Join Bridge Winners
General Principles
(Page of 4)

Playing IMPs, you hold:

West
J943
K976
82
KQ9
W
N
E
S
P
1NT
P
3NT
P
P
P

Partner passes, and the opponents conduct a simple 1NT - 3NT auction.

What is your opening lead?

Déjà vu time. You hold:

West
J943
K976
82
KQ9
W
N
E
S
P
1NT
P
2
P
2
P
3NT
P
P
P

This time your opponents have a Stayman auction to 3NT.

What do you lead?

Once more. You hold:

North
K82
A543
KQ3
1082
W
N
E
S
P
1NT
P
?

Partner opens 1NT. What's your bidding plan?

The full deal:

West
J943
K976
82
KQ9
North
K82
A543
KQ3
1082
East
65
Q102
J764
7643
South
AQ107
J8
A1095
AJ5
W
N
E
S
P
1NT
P
3NT
P
P
P
D
3NT South
NS: 0 EW: 0

At both tables, North more or less concealed his major holdings. At one table, he jumped straight to 3NT. At the other, he bid 2NT, Puppet Stayman, and bid 3NT when partner denied a 5-card major.

Both Wests led the 6, the only suit that isn't immediately fatal. Both declarers took the third round of hearts and cashed the top spades and diamonds. When neither behaved, they were down one for a push.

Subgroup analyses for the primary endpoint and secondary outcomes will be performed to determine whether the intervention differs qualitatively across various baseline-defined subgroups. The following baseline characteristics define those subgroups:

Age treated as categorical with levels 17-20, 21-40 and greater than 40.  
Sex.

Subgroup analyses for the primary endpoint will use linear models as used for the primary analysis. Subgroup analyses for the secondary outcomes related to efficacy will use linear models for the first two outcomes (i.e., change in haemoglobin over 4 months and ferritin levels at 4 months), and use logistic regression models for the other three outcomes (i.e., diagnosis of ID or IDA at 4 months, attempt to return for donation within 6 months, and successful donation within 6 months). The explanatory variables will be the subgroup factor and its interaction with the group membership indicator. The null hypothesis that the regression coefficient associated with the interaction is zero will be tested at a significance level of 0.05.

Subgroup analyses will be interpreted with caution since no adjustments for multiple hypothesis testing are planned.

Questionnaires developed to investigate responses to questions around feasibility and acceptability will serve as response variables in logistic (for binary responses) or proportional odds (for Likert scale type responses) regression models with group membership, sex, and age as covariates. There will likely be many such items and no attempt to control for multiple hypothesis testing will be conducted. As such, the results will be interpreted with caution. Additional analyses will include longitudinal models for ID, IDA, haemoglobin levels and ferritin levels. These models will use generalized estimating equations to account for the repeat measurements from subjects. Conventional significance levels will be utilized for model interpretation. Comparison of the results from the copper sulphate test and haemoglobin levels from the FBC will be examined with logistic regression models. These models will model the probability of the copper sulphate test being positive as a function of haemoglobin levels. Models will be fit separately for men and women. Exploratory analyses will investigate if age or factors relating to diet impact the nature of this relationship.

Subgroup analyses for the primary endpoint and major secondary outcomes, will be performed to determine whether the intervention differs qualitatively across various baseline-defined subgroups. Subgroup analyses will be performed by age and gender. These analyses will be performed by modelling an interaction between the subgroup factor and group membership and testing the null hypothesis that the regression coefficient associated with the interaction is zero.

This fairly mundane deal interested me for two reasons:

First, my partner, Anam Tebha, who semi-jokingly says she hates leading fourth-best,* did it anyway, and it was the only winning lead. After the play concluded, I suggested that maybe fourth-best leads aren't so bad after all.

Second, even though, in my opinion, it is completely normal to ignore the hearts, today it likely would have been more successful to investigate the 4-4 fit. Would you lead a heart when you knew LHO had four of them? I know I wouldn't.

 

*Really, she doesn't like leading from 4-card suits against 3NT, which is the same philosophy that Kit Woolsey advocates: leading and establishing a 4-card suit won't beat 3NT outright, so lead the 5-card suit; if not yours, look for partner's.

93 Comments
Getting Comments... loading...
.

Bottom Home Top